Second Quarter


One of the most significant changes to European Union (EU) privacy law in 20 years goes into effect this May. The new General Data Protection Regulation (GDPR) provides EU citizens with greater control over their personal data and how that data is used and protected, both in Europe and abroad (this is where it affects you, if you have data of someone living in the EU in your computer system). In this case, “personal data” can refer to anything from name, email, address, date of birth, personal interests, photos, digital footprints, social posts, and more. GDPR replaces the 1995 Data Protection Directive formed long before web technology matured, and before clouds were anything other than meteorological phenomena.

With all the new technological advances, it was time to update legislation from the Data Protection Directive, giving birth to the GDPR. This new legislation imposes new and stronger rules on companies, non-profits, governments, and any other organization that provides goods and services to individuals in the EU. If you sell (or buy) internationally, this means your business too.

Worldwide Impact
GDPR has a widespread effect, impacting both domestic and international organizations, big and small. Any group that uses a database to store prospect or customer information simply cannot afford to ignore the new GDPR regulations. This means that if your organization sells to anyone in Europe and stores customer information — and nearly 90 percent of surveyed businesses do store that information in digital databases — you must be GDPR compliant or face significant consequences.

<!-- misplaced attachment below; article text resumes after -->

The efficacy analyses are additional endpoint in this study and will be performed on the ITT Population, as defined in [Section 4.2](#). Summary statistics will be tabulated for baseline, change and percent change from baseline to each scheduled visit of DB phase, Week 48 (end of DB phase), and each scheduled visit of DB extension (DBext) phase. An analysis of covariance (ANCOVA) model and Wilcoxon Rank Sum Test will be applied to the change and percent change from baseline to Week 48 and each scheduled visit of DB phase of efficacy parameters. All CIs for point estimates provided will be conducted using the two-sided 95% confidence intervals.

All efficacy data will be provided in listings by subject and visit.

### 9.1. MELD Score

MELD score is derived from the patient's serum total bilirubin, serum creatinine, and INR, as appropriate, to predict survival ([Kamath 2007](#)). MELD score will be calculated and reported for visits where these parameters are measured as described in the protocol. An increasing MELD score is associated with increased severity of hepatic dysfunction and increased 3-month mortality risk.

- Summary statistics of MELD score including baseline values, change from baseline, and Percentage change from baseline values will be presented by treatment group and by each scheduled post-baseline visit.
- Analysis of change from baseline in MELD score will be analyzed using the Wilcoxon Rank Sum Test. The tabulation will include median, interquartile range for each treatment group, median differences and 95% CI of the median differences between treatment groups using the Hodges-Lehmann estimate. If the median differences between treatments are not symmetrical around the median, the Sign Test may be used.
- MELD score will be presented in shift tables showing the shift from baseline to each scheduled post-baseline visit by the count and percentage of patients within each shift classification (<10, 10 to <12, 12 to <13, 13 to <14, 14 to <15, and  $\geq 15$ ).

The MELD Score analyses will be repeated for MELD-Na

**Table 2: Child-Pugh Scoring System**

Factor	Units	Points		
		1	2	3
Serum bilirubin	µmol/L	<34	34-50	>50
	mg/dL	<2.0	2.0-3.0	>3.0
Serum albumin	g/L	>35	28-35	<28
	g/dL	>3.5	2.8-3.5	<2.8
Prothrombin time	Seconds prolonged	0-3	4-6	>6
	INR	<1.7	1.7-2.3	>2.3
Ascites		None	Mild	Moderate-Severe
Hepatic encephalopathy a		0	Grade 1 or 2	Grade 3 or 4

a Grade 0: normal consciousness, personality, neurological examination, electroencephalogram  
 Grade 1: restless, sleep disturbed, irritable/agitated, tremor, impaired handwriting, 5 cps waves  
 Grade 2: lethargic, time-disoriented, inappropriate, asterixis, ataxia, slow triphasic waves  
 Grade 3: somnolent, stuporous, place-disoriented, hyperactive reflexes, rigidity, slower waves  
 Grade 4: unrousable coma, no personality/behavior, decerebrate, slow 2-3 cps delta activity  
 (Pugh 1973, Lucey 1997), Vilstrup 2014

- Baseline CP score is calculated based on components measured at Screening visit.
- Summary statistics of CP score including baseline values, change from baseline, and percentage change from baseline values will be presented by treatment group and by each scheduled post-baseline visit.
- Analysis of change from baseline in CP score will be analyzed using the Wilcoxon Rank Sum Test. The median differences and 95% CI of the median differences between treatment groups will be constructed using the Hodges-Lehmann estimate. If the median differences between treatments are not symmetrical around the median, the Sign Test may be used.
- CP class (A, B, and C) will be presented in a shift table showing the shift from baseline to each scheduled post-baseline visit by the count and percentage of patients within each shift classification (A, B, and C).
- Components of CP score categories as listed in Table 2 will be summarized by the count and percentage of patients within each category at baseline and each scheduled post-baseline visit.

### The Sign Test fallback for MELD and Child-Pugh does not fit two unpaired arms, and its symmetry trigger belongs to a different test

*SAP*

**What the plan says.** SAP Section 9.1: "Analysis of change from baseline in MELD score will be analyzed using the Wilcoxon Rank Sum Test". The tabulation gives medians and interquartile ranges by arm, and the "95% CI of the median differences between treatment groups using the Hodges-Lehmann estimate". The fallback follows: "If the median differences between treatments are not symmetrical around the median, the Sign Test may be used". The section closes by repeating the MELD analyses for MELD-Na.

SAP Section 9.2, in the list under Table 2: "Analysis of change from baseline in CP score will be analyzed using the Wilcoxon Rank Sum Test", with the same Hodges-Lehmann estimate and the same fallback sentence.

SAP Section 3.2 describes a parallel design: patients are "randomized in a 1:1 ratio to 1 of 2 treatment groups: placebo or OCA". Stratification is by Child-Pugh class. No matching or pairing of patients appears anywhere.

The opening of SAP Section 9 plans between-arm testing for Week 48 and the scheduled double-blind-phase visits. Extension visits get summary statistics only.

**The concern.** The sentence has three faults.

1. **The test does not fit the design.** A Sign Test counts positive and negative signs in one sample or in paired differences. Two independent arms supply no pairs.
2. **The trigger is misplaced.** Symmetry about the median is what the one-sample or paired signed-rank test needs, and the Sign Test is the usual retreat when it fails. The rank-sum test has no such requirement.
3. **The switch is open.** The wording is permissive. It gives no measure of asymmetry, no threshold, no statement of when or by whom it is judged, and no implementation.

3 Big GDPR Considerations
GDPR is a large, complex regulation, but it can be broken down into three main areas that businesses need to understand:

  • The Regulation Itself: The GDPR is intended to protect the privacy of EU citizens. The new regulations provide assurance for individuals that their data is not collected and/or used without their express consent. This means that any time an individual submits personal information, the company collecting it has to ensure that consent is given. Consent must be obtained freely—no auto-checked boxes that opt someone in—using plain and clear language. This impacts everything from “contact us” forms on your website to future email marketing campaigns.
  • The Systems You Use: Not only will you need to audit your systems to ensure that information stored within is secured and consent has been given, you’ll also need to ensure that within your company, system users only have the permissions and access privileges they need for their specific role. Certain individual records and data fields, such as tax information or bank account numbers, may need to be restricted from your standard user access.
  • The Legal Aspects and How They Affect You: Non-compliance is not cheap. Your organization could be fined up to 4 percent of annual global turnover or €20 Million if you are not GDPR compliant. Other fines may also be imposed, such as a 2 percent fine for not having records in order, not notifying when a breach occurs, or not conducting impact assessment.

Updating Systems for GDPR Compliance
Fortunately, Microsoft has been working on the issue of quite some time because, privacy is important to all of us, both personally and professionally. Here are four tools to help you with GDPR.